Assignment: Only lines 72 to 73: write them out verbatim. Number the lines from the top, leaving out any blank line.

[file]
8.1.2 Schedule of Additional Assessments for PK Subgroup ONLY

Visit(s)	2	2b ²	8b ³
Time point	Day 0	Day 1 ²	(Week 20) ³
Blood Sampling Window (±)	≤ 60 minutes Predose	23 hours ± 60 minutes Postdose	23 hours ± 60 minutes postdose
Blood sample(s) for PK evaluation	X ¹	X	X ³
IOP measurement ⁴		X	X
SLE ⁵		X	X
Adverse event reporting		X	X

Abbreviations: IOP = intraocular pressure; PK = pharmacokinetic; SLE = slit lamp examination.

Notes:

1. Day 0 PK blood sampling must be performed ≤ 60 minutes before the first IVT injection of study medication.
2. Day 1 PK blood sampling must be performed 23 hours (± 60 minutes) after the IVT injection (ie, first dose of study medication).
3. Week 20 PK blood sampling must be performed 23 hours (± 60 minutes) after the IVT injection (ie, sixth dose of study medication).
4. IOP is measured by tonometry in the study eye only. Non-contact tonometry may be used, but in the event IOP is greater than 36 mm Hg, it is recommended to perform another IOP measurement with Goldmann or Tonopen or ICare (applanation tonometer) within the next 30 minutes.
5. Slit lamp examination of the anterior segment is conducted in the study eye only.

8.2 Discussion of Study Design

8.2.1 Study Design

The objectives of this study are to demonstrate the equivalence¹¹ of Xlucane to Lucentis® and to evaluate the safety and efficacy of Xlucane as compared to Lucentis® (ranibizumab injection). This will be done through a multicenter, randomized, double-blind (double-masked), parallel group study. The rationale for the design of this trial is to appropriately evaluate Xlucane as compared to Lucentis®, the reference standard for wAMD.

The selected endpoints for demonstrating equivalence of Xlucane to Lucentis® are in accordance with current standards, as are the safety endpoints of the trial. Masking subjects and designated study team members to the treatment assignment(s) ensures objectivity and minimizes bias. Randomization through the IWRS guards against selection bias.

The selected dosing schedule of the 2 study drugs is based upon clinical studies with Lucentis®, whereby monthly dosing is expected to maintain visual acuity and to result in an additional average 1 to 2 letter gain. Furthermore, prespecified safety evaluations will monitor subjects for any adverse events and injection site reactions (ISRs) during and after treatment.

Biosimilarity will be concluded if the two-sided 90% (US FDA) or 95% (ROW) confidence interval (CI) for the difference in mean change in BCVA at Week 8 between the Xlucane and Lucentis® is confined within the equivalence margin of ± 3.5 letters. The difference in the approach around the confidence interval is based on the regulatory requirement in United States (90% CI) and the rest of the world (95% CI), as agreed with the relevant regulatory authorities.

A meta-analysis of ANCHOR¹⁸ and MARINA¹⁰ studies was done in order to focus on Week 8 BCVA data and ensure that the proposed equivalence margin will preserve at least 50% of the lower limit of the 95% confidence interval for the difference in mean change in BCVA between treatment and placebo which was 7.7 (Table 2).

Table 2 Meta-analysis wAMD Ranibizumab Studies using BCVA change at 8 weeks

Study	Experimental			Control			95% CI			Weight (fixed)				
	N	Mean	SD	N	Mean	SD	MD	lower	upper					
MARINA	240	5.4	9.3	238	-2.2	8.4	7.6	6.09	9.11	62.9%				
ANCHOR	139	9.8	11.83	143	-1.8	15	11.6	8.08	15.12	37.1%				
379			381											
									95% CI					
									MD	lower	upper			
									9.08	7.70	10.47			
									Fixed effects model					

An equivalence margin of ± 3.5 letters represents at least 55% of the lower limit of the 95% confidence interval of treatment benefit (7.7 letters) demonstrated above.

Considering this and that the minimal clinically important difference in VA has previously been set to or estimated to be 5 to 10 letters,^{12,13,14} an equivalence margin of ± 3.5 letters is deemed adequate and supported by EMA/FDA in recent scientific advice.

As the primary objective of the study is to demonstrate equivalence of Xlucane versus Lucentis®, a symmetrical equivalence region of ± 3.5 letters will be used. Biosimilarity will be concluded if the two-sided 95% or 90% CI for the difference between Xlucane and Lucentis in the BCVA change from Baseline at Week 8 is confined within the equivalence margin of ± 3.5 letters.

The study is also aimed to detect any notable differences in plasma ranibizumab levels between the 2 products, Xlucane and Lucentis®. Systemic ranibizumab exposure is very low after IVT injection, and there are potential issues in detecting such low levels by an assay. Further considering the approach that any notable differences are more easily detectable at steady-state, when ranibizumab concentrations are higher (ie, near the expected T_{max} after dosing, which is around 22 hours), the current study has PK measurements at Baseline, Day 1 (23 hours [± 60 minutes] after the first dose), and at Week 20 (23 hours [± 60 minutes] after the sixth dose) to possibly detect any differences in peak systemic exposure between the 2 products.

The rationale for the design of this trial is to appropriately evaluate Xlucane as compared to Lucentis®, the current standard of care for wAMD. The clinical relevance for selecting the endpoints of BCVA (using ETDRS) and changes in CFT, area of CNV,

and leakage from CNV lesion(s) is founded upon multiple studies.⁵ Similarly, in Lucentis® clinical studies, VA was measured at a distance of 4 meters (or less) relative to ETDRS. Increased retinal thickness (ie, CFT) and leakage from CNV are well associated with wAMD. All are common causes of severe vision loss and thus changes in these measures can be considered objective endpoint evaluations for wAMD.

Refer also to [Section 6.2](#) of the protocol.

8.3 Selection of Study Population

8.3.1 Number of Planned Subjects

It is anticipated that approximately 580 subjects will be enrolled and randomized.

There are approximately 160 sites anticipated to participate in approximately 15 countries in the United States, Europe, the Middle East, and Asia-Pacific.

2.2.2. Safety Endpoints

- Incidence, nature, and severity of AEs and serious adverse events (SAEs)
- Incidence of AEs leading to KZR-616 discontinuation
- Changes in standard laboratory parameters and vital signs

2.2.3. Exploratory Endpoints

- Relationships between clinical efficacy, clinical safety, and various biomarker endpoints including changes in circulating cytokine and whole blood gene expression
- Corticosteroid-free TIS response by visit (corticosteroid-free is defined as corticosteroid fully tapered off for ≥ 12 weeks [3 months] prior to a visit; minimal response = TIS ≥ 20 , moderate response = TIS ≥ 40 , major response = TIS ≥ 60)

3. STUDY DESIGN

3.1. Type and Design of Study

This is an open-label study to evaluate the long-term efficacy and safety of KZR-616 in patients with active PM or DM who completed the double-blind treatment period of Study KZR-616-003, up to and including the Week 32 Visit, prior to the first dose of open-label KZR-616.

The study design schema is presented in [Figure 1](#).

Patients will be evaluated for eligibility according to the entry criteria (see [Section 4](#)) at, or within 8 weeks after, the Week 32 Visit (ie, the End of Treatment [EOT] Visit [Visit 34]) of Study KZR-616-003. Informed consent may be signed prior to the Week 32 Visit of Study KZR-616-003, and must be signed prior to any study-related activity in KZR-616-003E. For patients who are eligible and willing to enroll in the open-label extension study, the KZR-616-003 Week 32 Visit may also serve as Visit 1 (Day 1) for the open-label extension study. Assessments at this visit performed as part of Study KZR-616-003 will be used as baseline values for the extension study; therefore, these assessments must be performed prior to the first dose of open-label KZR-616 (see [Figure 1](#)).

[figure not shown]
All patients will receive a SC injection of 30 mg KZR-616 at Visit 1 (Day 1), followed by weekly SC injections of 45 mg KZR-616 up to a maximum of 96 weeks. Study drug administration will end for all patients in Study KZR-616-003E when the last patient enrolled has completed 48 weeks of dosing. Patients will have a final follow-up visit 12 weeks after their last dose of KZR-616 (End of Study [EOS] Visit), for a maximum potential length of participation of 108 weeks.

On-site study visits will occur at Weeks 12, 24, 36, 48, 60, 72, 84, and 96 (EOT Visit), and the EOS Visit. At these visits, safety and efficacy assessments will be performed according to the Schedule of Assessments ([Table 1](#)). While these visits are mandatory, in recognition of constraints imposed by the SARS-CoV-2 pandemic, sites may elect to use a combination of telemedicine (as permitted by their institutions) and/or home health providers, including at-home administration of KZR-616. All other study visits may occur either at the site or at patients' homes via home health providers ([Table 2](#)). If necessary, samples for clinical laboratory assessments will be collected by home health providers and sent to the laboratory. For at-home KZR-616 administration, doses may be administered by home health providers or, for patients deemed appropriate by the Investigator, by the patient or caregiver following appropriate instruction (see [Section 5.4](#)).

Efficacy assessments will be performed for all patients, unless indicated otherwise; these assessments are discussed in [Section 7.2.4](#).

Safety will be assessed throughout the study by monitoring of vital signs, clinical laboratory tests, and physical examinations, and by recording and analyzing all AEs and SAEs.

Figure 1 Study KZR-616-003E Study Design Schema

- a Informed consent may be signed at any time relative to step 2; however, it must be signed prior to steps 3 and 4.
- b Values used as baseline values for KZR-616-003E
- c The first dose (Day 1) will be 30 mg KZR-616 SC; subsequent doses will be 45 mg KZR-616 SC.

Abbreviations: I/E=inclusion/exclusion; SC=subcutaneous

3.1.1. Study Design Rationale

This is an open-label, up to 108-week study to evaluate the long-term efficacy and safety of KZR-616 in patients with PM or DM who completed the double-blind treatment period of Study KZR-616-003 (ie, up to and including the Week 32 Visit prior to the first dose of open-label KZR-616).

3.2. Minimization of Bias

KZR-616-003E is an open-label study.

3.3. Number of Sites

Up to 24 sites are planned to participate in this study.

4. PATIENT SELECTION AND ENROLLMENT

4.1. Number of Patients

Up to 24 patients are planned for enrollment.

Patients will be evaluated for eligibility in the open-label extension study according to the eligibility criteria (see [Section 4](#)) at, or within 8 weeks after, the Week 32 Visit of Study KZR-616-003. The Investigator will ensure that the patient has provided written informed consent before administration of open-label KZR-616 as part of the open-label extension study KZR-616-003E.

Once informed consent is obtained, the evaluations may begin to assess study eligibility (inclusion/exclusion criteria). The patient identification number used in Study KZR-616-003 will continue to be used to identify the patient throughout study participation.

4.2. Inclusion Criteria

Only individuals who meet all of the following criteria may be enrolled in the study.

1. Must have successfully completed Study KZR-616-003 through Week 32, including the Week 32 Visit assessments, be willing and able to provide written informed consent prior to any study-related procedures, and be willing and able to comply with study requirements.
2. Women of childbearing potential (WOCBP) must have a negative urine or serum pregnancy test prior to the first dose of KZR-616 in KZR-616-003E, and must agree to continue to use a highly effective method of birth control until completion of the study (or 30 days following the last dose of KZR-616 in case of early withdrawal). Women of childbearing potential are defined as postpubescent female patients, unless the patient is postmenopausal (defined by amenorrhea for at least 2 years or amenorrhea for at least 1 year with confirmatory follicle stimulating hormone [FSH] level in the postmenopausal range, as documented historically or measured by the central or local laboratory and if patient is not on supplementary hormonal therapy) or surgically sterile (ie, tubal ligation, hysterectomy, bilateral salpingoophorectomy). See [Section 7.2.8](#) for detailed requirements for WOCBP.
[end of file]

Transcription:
4. PATIENT SELECTION AND ENROLLMENT

4.1. Number of Patients